It is further believed that wood based carbon may provide certain advantages, such as for example, in regeneration of the carbon bed.
In order to extend the life of the hydrocarbon vapor-adsorbent member 22, in some instances it may be desirable to protect evaporative emissions filter 10 with an optional protective member(s) such as a hinged flapper 26, louvres 28, a combination thereof, and/or the like. The flapper 26 and louvres 28 are each shown semi-schematically and in phantom in FIG. 1. The flapper 26 remains substantially closed when the engine is running, thereby substantially protecting adsorbent member 22 from water, debris and/or other contaminants. Flapper 26 then falls open when the engine is shut down in order to permit ingress of hydrocarbon vapors that may be present. The louvres 28 are designed so as to deflect water, debris and/or other contaminants away from adsorbent member 22.
Even without a separate protecting member 26, 28, the location of the present invention 10 outside of the direct flow path P, i.e. in a lower flow area, such as for example, in the airbox 14 or resonator 20, results in less stress and less contamination of the adsorbent member 22 (compared to a barrier filter), thus leading to longer life of the evaporative emissions filter 10.
A method according to an embodiment of the present invention for adsorbing hydrocarbon vapors from an automotive engine air induction system 12 after engine shut-down, includes the step of operatively placing the evaporative emissions filter 10 substantially outside of the direct air flow path P and within at least one of the air resonator 20 and the air filter housing 14, the evaporative emissions filter 10 including hydrocarbon vapor-adsorbent member 22. Hydrocarbon vapors present in the air induction system 12 after engine shut-down are substantially retained in the adsorbent member 22 until air flows through the air induction system 12 after the engine starts.
To further illustrate the present invention, the following examples are given. It is to be understood that these examples are provided for illustrative purposes and are not to be construed as limiting the scope of the present invention.
In alternate trials, A) 36 grams of activated carbon impregnated filter media obtained from AQF Technologies LLC were placed on the top inner surface (clean side) of airbox 14; B) 12 grams of the AQF activated carbon were placed on each of three inner sides of airbox 14: top, and opposed sides of the clean side (similar to a saddle) for a total of 36 grams of activated carbon; C) 36 grams of activated carbon obtained from PICA USA, Inc. and held between two layers of a fine mesh screen were placed on the top inner surface (clean side) of airbox 14; and D) 18 grams of the AQF activated carbon were placed on the top inner surface (clean side) and on the bottom inner surface (dirty side) of the airbox 14, for a total of 36 grams of activated carbon. In each of the alternate trials, 1.5 grams of gasoline vapor were allowed to enter the air induction system 12. In each of the four trials, less than about 0.006 grams of hydrocarbon vapor was emitted to the atmosphere, as compared to the control (no adsorbent media) in which almost 0.04 grams of hydrocarbon vapor was emitted to the atmosphere. Of the four trials, it appeared that trial D was more successful in preventing escape of evaporative hydrocarbon emissions.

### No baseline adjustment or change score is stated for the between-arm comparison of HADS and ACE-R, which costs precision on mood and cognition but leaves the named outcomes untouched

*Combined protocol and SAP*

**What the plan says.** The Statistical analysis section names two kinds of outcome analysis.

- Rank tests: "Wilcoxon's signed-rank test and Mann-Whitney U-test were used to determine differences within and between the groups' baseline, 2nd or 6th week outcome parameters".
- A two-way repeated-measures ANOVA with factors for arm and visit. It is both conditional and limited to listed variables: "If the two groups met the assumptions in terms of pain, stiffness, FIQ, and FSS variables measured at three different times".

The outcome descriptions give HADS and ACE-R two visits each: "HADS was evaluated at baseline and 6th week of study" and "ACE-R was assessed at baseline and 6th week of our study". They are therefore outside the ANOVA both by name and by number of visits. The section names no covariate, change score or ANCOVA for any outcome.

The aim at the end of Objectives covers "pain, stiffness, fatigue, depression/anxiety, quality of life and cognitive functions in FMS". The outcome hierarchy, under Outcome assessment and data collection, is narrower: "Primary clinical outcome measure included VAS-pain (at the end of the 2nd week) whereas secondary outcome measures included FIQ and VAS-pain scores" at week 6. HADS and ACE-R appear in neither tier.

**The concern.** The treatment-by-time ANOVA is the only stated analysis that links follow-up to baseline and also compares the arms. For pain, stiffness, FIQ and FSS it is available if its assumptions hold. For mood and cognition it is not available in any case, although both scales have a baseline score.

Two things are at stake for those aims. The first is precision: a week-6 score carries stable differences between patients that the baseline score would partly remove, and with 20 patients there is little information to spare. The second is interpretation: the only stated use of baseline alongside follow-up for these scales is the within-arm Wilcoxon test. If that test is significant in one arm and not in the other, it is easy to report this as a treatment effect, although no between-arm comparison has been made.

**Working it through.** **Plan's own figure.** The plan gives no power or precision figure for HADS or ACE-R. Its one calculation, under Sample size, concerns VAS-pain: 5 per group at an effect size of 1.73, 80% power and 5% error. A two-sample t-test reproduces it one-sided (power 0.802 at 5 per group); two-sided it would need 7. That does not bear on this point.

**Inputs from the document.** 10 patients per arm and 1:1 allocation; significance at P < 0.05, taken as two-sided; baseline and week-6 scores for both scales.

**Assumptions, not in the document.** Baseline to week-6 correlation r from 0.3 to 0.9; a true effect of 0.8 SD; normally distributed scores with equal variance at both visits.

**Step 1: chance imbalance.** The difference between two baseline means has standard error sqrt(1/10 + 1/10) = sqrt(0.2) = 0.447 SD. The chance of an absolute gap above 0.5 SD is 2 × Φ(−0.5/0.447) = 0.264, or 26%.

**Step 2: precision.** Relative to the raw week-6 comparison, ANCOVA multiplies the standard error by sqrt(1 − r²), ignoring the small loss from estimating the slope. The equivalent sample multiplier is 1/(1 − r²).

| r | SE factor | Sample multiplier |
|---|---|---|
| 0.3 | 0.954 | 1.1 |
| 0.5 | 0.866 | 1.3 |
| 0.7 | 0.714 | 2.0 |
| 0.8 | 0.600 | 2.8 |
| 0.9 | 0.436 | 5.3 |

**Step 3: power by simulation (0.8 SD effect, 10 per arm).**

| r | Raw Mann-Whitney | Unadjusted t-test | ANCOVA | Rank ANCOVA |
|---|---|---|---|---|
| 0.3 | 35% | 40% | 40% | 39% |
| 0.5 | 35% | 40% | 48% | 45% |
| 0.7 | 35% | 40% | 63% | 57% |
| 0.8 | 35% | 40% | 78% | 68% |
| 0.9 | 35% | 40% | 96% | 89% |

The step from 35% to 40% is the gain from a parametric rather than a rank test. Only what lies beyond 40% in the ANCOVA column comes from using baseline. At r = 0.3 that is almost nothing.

The present invention is further advantageous in that an effective amount of adsorbent media/member 22 may be calculated for an expected amount of hydrocarbon vapor. As such, that effective amount of adsorbent member 22 may be placed within the air induction system 12 to adsorb that expected amount of hydrocarbon vapor.
While several embodiments of the invention have been described in detail, it will be apparent to those skilled in the art that the disclosed embodiments may be modified. Therefore, the foregoing description is to be considered exemplary rather than limiting, and the true scope of the invention is that defined in the following claims.
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|U.S. Classification||95/146, 96/143, 96/147, 96/153, 96/135, 96/130, 55/385.3, 55/DIG.28, 123/518|
|International Classification||F02M33/02, F02M35/10, F02M35/024, B01D53/02, F02M25/08, B01D53/04|
|Cooperative Classification||Y10S55/28, F02M35/0218, B01D2257/702, B01D53/02, F02M35/024, F02M35/10019, F02M25/0854, F02M35/1255|
|European Classification||F02M35/10A4, F02M35/12, B01D53/02, F02M35/024, F02M25/08F|
|Jul 14, 2003||AS||Assignment|
Owner name: HONEYWELL INTERNATIONAL INC., NEW JERSEY
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|Jul 14, 2005||AS||Assignment|
Owner name: HONEYWELL INTERNATIONAL, INC., NEW JERSEY